The bounty that comes from the emerald waters of the Gulf of Mexico is a seafood lover’s dream come true. Redfish, shrimp, oysters, scallops, crab, the list seems endless and no one celebrates the flavors of the gulf like the cities, towns, and villages that dot the coastline.
Put on your crab bib, grab a cup of tartar or cocktail sauce and make plans to attend one of these fabulous seafood festivals along the coast from Port St. Joe, Florida, to New Iberia, Louisiana, and points in between.
1. Florida Scallop, Music And Arts Festival — Port St. Joe, Florida
On one of Florida’s last remaining stretches of gulf beach that is void of high rise condos and strip malls and in the shadow of the Cape San Blas Lighthouse in Port St. Joe, the Florida Scallop, Music and Arts Festival celebrates the delectable mollusk.
The annual fest is held Labor Day weekend and is packed with wall-to-wall music provided by local and regional artists, rows of arts and crafts tents, and of course, food trucks and booths where you can sample the tasty shellfish in a variety of stews, seared in lemon butter, grilled, or just about any way you can imagine.
The best part of this festival is that it gives back to the fishery with a portion of the proceeds going toward continued restoration of local scallop beds.
Single or two-day tickets can be purchased in advance online.
Pro Tip: Just because we all think Labor Day weekend is the end of summer, Mother Nature says differently. The weather is still hot and humid along the Gulf Coast. Be sure to wear your sunscreen and stay hydrated while enjoying the fun of the festival.
2. Destin Seafood Festival — Destin, Florida
It’s not called the Emerald Coast for no reason. The brilliant green-tinted water of the Gulf of Mexico is rimmed with an incredibly white fine sand beach that has made this section of the Florida coast and the town of Destin one of the top 10 beaches in America. It is here you will find the Destin Harbor Boardwalk that brings a good old-fashioned beach boardwalk into the 21st century by going beyond having just shops and restaurants. The boardwalk is also the home for adventure with parasailing, dolphin boat tours, jet-skiing, snorkeling, and more.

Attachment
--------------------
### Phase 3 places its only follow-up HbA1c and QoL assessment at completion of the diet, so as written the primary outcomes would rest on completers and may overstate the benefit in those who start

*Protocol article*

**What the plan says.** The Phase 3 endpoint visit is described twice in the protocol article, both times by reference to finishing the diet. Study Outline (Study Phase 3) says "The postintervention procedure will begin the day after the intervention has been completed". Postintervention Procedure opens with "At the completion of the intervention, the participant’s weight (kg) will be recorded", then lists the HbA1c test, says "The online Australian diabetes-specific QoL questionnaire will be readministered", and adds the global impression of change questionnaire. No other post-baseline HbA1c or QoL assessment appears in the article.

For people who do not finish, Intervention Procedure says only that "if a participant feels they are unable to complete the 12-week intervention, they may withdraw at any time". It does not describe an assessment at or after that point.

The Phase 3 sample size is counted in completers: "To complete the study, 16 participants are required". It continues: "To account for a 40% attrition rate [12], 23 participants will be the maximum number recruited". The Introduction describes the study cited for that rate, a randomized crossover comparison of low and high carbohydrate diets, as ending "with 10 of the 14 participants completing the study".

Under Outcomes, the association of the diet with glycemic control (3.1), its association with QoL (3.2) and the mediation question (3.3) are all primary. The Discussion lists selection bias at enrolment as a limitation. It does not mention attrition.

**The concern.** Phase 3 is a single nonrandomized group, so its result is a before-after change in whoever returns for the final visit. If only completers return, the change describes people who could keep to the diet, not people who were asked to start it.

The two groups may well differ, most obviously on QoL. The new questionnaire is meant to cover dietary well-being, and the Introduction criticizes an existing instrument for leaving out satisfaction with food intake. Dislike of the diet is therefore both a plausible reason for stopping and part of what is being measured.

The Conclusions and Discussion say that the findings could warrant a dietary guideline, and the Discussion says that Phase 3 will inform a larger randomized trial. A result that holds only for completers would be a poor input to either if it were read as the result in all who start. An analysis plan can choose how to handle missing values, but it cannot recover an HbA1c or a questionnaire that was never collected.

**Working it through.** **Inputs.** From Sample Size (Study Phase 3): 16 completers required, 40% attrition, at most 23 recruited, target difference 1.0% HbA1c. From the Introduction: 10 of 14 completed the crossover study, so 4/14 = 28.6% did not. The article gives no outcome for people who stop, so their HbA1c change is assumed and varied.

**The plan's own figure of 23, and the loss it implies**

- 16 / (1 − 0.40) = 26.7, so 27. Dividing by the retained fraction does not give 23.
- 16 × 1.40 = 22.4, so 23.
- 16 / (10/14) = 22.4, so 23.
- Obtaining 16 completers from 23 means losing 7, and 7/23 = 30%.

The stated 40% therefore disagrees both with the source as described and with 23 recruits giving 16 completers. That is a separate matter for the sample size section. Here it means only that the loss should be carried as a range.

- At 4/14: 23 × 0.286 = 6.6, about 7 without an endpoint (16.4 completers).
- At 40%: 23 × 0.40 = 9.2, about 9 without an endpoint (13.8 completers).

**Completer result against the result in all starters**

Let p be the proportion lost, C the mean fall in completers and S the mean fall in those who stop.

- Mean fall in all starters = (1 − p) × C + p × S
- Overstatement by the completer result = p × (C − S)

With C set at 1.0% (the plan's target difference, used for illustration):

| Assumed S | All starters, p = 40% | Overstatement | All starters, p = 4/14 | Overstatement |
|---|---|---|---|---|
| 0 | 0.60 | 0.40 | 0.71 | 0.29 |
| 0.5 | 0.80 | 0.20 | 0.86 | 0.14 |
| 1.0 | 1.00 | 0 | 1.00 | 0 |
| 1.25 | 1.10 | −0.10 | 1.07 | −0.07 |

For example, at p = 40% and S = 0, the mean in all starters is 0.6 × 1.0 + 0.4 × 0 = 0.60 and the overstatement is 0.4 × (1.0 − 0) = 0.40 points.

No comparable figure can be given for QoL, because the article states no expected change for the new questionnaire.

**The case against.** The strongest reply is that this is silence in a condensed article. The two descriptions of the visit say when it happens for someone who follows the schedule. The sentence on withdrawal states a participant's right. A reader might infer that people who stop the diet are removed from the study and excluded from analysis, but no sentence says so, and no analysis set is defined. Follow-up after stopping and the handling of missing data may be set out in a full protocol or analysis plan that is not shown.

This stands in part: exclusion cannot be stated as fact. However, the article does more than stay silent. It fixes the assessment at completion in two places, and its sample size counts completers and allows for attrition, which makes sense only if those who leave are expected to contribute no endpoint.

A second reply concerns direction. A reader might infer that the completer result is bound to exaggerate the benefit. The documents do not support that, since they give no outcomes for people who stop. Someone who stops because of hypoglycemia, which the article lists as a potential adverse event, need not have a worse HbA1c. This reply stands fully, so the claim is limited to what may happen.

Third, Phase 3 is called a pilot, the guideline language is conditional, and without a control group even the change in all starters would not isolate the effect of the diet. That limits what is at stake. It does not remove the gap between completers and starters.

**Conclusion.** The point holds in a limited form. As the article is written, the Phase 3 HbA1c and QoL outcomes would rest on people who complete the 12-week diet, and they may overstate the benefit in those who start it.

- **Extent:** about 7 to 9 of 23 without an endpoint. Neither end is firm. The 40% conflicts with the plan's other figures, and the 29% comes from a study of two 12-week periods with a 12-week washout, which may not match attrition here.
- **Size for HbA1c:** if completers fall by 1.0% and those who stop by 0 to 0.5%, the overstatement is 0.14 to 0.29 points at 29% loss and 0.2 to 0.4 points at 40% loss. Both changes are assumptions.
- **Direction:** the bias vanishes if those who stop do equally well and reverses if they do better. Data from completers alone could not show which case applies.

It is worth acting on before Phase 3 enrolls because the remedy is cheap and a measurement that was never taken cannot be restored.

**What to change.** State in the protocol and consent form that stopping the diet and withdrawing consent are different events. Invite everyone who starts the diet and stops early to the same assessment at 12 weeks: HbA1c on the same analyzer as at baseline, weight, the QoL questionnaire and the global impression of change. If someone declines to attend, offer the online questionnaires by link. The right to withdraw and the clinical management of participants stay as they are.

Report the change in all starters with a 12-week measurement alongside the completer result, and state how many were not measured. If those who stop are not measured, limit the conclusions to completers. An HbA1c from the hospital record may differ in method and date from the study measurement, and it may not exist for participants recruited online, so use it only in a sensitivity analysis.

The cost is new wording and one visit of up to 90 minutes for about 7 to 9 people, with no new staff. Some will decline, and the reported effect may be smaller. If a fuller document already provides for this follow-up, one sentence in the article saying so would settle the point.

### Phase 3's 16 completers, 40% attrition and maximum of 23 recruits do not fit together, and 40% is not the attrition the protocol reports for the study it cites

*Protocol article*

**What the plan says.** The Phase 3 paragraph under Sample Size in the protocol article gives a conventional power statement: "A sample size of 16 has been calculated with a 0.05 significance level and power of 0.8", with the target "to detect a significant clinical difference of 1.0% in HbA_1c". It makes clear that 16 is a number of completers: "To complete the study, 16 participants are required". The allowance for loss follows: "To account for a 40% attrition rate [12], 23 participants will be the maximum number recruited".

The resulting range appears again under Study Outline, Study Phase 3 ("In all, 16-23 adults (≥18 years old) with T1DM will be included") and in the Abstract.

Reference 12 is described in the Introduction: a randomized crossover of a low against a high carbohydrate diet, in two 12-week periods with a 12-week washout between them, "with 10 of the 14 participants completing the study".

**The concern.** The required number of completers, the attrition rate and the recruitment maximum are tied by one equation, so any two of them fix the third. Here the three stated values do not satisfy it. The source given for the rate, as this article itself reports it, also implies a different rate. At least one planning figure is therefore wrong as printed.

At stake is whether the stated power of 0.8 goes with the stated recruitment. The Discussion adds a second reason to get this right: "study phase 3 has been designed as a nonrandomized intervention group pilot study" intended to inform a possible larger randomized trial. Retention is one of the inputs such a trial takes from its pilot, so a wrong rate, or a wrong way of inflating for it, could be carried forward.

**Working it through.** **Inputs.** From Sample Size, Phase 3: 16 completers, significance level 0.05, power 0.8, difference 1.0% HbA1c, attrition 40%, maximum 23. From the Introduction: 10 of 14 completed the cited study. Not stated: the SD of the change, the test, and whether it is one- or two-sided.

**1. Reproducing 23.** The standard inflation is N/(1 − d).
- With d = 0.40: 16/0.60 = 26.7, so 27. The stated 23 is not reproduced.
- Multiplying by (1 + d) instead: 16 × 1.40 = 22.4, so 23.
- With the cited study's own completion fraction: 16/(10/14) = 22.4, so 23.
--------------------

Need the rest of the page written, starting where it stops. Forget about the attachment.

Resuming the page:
Admission to the festival with its arts and crafts and music is free. Food vendors charge a fee so bring cash to partake in the scrumptious seafood dishes. A portion of the proceeds goes to help the Destin Charter Boat Association and the fishermen who bring us the feast.
Pro Tip: Expect crowds and be patient. The festival has grown exponentially, surpassing more than 60,000 attendees a year.
3. Pensacola Seafood Festival — Pensacola, Florida
For three days over the last weekend of September, the festival is a seafood lover’s dream. The best local and regional chefs cook up just about any seafood dish you can imagine using literally fresh-off-the-boat crab, shrimp, calamari, conch, and more at the Gulf to Table area.
One of the most popular dishes served during the fest is the traditional crawfish boil. Mounds of crawfish, crab, and sausage are cooked up in giant pots along with onions, corn on the cob, baskets full of vegetables, and plenty of seasonings. When ready, the aromatic dish is dumped onto a newspaper-lined table and it’s time to dig in.
And as always, there is lots of music and dancing in the streets, with an eclectic array of styles performed by national and local musicians. Admission is free.
Pro Tip: The festival takes place in historic Seville Square. Parking can be a challenge so plan on arriving early.
4. Orange Beach Seafood Festival — Orange Beach, Alabama
What’s your seafood pleasure? Shrimp pisolites, crab cakes, shrimp Po’ Boys? And that’s only for starters. The menu runs the gambit for all tastes at the Orange Beach Seafood Festival.
Held annually in the middle of February at the wharf entertainment and hotel complex, the festival is a true party with two stages running nonstop entertainment, a car show, and of course, seafood.
And while you’re walking the streets of the wharf, take time to stop in and shop at one of its nearly 30 shops and boutiques.